I mentioned on my post yesterday that I had made a bet in 2003 about an outcome in the MIddle East in 2008 and that I won my bet, although the other bettor didn’t pay up. Interestingly, none of the commenters asked what the bet was about. We made it in September 2003. Here was what she bet:

At least 3 countries in the Middle East that were not democracies at the time of our bet would become democracies by September 2008.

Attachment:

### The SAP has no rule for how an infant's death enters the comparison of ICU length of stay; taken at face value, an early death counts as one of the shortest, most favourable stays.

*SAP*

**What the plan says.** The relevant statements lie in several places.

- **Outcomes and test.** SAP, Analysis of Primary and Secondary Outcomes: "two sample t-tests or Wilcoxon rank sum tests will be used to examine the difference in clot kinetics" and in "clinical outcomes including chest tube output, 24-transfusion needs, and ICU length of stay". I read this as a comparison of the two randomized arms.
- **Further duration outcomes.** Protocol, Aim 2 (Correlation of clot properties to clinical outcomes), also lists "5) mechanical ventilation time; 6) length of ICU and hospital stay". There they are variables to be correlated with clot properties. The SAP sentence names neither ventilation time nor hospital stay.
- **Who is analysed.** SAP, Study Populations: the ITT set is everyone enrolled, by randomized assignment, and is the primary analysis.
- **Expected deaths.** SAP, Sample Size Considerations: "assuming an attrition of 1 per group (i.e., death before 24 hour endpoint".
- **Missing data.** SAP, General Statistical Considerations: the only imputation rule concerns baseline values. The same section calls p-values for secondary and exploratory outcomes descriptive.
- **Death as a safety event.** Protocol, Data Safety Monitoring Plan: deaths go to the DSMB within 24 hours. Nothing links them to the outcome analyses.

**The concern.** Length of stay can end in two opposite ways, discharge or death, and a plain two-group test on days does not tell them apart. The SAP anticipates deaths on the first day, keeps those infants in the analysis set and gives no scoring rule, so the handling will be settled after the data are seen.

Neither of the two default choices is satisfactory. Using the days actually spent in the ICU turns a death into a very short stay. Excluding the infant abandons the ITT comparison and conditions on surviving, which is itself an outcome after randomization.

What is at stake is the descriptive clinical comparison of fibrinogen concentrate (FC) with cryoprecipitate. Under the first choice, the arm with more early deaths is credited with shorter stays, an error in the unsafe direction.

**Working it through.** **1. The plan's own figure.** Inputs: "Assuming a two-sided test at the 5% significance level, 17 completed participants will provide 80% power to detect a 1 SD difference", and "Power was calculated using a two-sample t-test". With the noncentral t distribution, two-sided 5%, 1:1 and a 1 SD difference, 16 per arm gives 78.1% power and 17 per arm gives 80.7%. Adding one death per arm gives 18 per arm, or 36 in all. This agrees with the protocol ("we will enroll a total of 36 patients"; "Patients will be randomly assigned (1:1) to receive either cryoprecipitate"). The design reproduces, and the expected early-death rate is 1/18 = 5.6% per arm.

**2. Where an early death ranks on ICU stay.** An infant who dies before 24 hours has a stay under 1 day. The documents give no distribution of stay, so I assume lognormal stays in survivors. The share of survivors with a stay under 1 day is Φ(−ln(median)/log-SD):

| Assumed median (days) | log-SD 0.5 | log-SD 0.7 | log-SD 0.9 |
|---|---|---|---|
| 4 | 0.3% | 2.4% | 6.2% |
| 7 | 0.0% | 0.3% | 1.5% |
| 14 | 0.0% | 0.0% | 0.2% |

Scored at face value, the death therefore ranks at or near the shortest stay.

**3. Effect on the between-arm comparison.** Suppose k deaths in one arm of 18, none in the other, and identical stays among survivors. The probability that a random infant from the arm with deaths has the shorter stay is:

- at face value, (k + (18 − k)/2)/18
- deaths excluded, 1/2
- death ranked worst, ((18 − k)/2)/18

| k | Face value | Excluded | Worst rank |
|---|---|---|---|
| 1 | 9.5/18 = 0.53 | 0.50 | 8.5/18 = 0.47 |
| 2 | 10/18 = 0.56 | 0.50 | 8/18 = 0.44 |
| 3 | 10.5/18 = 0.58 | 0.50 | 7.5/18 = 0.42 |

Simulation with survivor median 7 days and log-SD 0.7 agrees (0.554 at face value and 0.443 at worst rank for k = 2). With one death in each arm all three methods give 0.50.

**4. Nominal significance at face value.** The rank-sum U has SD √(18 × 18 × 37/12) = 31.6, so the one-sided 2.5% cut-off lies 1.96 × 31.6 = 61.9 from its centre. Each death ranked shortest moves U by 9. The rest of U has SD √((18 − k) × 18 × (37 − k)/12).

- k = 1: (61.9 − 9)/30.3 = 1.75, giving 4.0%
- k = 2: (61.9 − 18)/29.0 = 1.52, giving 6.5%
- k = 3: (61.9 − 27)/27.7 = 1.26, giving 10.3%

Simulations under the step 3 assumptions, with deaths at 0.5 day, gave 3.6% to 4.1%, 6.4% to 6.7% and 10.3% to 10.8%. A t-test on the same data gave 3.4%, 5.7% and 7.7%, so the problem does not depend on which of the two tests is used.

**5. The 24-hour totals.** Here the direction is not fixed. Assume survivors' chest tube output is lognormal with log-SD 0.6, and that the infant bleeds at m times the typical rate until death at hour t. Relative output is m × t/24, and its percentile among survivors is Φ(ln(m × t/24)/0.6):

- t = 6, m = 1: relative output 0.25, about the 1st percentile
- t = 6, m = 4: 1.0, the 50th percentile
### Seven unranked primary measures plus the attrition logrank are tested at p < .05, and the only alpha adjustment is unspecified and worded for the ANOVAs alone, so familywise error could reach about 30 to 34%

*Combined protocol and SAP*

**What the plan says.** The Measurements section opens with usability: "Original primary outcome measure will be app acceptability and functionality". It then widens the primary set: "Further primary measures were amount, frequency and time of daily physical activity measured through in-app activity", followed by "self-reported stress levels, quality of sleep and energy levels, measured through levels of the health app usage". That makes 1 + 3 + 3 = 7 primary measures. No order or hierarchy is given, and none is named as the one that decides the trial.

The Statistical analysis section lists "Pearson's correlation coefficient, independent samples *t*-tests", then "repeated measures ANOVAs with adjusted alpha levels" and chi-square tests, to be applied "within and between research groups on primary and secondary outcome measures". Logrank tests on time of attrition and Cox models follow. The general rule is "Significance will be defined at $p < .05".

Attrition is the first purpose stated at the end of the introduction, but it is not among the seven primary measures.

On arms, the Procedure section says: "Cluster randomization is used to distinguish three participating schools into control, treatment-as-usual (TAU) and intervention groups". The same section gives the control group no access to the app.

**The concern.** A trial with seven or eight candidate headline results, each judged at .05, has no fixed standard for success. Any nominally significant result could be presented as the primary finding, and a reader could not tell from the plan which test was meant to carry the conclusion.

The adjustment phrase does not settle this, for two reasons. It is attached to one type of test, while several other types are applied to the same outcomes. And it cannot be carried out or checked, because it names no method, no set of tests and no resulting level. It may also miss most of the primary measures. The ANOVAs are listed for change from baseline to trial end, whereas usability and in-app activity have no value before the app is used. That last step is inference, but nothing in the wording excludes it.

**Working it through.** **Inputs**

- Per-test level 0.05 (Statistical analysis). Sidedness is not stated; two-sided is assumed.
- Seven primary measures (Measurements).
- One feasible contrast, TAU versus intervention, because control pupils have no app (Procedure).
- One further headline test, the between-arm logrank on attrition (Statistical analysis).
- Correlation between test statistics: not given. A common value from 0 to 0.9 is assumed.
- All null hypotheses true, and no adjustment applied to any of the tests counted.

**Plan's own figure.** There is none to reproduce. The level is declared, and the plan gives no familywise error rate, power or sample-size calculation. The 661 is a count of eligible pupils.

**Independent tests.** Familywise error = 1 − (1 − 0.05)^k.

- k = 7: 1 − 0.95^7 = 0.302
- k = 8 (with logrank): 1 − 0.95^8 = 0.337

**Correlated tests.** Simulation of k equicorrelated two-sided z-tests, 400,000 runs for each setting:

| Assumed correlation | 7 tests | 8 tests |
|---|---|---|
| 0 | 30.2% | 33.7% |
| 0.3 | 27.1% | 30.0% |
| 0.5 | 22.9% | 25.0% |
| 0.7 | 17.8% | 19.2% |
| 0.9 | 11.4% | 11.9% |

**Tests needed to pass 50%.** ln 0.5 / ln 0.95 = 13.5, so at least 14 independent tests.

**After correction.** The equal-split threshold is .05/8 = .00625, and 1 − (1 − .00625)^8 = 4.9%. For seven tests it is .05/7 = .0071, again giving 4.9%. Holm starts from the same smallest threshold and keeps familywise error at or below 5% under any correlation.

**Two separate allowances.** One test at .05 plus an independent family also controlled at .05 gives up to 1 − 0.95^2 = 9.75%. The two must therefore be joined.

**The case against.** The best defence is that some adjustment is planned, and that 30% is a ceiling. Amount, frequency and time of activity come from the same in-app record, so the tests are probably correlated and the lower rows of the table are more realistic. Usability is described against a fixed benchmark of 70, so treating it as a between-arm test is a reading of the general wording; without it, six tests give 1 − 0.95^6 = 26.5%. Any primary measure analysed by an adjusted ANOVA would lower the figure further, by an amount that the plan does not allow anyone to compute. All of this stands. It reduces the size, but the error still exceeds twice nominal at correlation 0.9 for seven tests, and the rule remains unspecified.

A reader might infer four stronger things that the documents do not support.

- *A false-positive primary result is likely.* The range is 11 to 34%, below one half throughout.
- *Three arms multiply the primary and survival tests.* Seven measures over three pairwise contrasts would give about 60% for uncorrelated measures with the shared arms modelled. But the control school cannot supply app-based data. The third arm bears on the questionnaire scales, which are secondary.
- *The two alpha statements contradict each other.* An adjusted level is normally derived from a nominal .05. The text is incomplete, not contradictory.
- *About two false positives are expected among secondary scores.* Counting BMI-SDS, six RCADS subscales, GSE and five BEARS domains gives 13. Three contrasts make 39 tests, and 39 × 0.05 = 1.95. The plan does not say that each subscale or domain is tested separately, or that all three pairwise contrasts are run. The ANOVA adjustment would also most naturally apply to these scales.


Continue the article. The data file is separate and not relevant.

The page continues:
The context was the discussion of the Iraq war. The U.S. government had invaded in March of that year and in a session at the Mont Pelerin meetings where I was on a panel, a member of the audience (the aforementioned woman) said that the invasion was a good thing because it would lead to “lots of” countries in the Middle East moving to democracy. I suggested that we translate “lots of” into “three or more” because surely no one would seriously bet on, say, five or more. I think her optimism reflected the unrealistic optimism at the time about the result of the U.S. invasion. I had never shared that optimism. If you think unintended consequences apply to domestic economic policy, where, at least, some of the results of the policies are visible to people who live here and some of the victims get to vote, think about how bad the unintended consequences can be when the victims aren’t people who are visible and they don’t get to vote in our elections. I made this point in my article, “The Economics of War and Foreign Policy: What’s Missing?” Defense and Security Analysis, Vol. 23, No. 1, March 2007.